BROOKS: Well, the one thing we've seen this week - Michael Cohen, Omarosa before that - he's not a guy who engenders a lot of loyalty. And so when it becomes in people's interest to stab him in the front or the back or the side or wherever, they'll do it. And so as soon as it becomes not in people's political interest or even a matter of political survivability, you can expect all of these boats to turn around very quickly.
CHANG: I want to ask you...
DIONNE: I agree with...
CHANG: Actually, if I could just move to voters and have you answer that, E.J., I mean, Democrats are heading into these midterms talking a lot about the culture of corruption on the other side. Of course it was the other side that was all about draining the swamp back in 2016. So, E.J., what do you think? Is the corruption argument by Democrats going to work with the drain-the-swamp constituency?
DIONNE: Well, what I was going to say is I think the Republicans - I agree with what David said, but I think Republicans have deeper ties to Trump. They actually share his approach more and more going back before Trump even was on the scene in terms of doing all kinds of things to hold power and that power is what unites them. And that's why I think corruption is the most powerful theme the Democrats have. It's a kind of umbrella theme that brings together everything having to do with the Trump scandal. All of the individual scandals in the Trump administration start with Scott Pruitt and move on from there.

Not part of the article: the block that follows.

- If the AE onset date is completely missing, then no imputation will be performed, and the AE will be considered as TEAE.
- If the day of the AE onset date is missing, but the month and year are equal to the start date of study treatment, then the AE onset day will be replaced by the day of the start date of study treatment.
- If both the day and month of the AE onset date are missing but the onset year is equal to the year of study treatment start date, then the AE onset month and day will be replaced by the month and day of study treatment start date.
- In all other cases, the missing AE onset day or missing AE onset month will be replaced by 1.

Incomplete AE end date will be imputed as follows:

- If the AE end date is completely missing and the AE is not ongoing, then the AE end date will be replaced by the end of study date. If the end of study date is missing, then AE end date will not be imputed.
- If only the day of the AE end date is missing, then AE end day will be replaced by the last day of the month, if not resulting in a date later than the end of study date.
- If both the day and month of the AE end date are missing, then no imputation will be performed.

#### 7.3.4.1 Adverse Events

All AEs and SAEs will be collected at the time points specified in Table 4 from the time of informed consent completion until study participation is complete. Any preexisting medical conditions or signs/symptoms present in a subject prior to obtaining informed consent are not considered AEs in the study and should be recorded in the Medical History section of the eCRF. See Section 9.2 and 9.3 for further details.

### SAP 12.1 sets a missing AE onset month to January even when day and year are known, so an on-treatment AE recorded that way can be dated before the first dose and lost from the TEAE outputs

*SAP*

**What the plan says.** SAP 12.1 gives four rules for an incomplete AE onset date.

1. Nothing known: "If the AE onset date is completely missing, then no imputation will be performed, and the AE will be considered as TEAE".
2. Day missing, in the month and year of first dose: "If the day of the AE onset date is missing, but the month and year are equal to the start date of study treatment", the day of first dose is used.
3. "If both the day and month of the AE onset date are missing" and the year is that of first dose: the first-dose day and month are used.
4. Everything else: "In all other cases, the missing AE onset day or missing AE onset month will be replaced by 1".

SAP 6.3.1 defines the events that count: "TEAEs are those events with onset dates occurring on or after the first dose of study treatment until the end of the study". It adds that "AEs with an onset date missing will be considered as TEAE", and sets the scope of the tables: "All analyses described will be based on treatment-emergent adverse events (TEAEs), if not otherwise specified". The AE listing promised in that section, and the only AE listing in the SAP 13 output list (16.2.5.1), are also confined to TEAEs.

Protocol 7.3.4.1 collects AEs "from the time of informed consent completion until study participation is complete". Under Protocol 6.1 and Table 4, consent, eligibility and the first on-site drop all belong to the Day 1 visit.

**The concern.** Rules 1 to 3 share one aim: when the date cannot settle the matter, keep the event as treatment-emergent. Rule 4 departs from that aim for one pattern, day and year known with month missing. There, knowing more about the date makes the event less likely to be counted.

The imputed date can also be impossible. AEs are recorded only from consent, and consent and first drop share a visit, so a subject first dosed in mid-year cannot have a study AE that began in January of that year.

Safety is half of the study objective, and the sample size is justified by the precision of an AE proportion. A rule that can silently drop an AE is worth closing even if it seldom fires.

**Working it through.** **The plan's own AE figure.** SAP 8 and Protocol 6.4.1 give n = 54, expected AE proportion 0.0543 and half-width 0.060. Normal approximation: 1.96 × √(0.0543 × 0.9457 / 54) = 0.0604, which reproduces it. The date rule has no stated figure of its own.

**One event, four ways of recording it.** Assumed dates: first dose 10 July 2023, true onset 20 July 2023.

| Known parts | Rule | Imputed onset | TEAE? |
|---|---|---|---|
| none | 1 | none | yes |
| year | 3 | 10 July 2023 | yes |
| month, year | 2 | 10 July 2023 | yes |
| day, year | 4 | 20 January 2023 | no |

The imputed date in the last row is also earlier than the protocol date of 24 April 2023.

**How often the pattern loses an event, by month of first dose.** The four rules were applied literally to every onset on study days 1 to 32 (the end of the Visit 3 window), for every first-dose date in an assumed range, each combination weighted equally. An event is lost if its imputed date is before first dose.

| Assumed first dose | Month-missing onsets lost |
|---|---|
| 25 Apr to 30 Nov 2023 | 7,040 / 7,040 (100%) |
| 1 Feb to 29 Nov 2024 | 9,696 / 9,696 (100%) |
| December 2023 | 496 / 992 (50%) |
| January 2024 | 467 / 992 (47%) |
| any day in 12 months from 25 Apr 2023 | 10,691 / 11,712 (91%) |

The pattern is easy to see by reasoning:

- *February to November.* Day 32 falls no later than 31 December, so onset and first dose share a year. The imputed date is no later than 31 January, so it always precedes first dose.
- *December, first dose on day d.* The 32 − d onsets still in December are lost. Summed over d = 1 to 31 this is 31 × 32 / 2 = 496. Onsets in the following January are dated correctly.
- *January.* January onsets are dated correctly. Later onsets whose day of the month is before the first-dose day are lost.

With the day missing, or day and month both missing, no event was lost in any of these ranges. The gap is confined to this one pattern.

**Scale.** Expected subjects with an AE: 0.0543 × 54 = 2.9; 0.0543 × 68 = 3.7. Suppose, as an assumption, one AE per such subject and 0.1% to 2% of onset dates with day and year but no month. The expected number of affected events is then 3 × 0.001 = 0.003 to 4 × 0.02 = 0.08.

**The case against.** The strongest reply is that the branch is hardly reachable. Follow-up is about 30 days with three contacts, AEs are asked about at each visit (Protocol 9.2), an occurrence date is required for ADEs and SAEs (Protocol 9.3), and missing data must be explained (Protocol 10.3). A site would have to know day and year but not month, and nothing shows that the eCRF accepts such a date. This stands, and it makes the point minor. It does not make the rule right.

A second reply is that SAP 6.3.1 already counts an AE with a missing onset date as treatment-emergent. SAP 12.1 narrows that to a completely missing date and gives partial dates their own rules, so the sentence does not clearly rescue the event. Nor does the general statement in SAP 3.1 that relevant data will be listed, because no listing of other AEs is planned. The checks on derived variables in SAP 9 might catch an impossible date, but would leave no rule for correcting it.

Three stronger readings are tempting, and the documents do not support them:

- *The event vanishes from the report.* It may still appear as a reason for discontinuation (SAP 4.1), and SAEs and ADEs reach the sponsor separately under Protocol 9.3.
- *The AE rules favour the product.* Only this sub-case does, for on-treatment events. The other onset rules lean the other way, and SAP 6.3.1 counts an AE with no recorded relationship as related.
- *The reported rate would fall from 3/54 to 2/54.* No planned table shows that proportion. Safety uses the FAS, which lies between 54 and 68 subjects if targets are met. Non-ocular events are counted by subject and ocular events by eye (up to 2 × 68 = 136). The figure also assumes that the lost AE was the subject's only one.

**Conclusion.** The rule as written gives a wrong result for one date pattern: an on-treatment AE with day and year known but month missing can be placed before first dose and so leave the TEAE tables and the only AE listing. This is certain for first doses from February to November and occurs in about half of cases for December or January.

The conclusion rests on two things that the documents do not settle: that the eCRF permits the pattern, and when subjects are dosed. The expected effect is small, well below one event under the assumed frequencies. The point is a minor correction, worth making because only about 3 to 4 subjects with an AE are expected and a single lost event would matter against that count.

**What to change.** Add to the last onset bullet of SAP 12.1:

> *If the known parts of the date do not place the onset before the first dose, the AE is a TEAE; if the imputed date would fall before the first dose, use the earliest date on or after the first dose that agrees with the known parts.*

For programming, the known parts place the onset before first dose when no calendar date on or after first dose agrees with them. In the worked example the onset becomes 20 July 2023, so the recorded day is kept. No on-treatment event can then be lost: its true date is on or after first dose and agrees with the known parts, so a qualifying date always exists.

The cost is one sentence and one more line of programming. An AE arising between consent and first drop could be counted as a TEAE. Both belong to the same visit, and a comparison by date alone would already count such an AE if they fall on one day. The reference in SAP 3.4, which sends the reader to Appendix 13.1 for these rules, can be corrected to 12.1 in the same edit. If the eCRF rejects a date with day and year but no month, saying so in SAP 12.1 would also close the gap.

CHANG: But is the kind of corruption Democrats are talking about the kind of corruption that grabbed the attention of Trump supporters in 2016?
DIONNE: Well, yes, some of them. I think the - look; there's about 30 percent of the electorate that will be loyal to Donald Trump no matter what because they are ideological conservatives, because they identify with his attacks on immigrants or all kinds of people. Those folks will never move. But I think it's clear that a whole lot of independents and some share of the drain-the-swamp voters who sort of thought there was something wrong in Washington - Democrats have an opportunity to go to them and say, look; he hasn't drained the swamp; he's made the swamp more polluted than it was before. And I think there's an opening to such voters. And corruption does not open ideological divisions in the Democratic party. No matter where you stand, you can fight - be fighting against corruption.
CHANG: I'll give you the last word, David. Are we talking about the same swamps here on either side?
BROOKS: Yeah. I wonder - you know, corruption has moved elections in years past, but people may have decided Washington is corrupt in the way it's on the East Coast and that it's just an inevitable part of thing. And the cynicism may be so deep that issue may actually cut less than it has in years past. If I were Democrats, I'd go to more bread-and-butter issues.
CHANG: That's David Brooks of The New York Times and E.J. Dionne of The Washington Post and the Brookings Institution. Thanks to both of you.
BROOKS: Thank you.
DIONNE: Great to be with you. Transcript provided by NPR, Copyright NPR.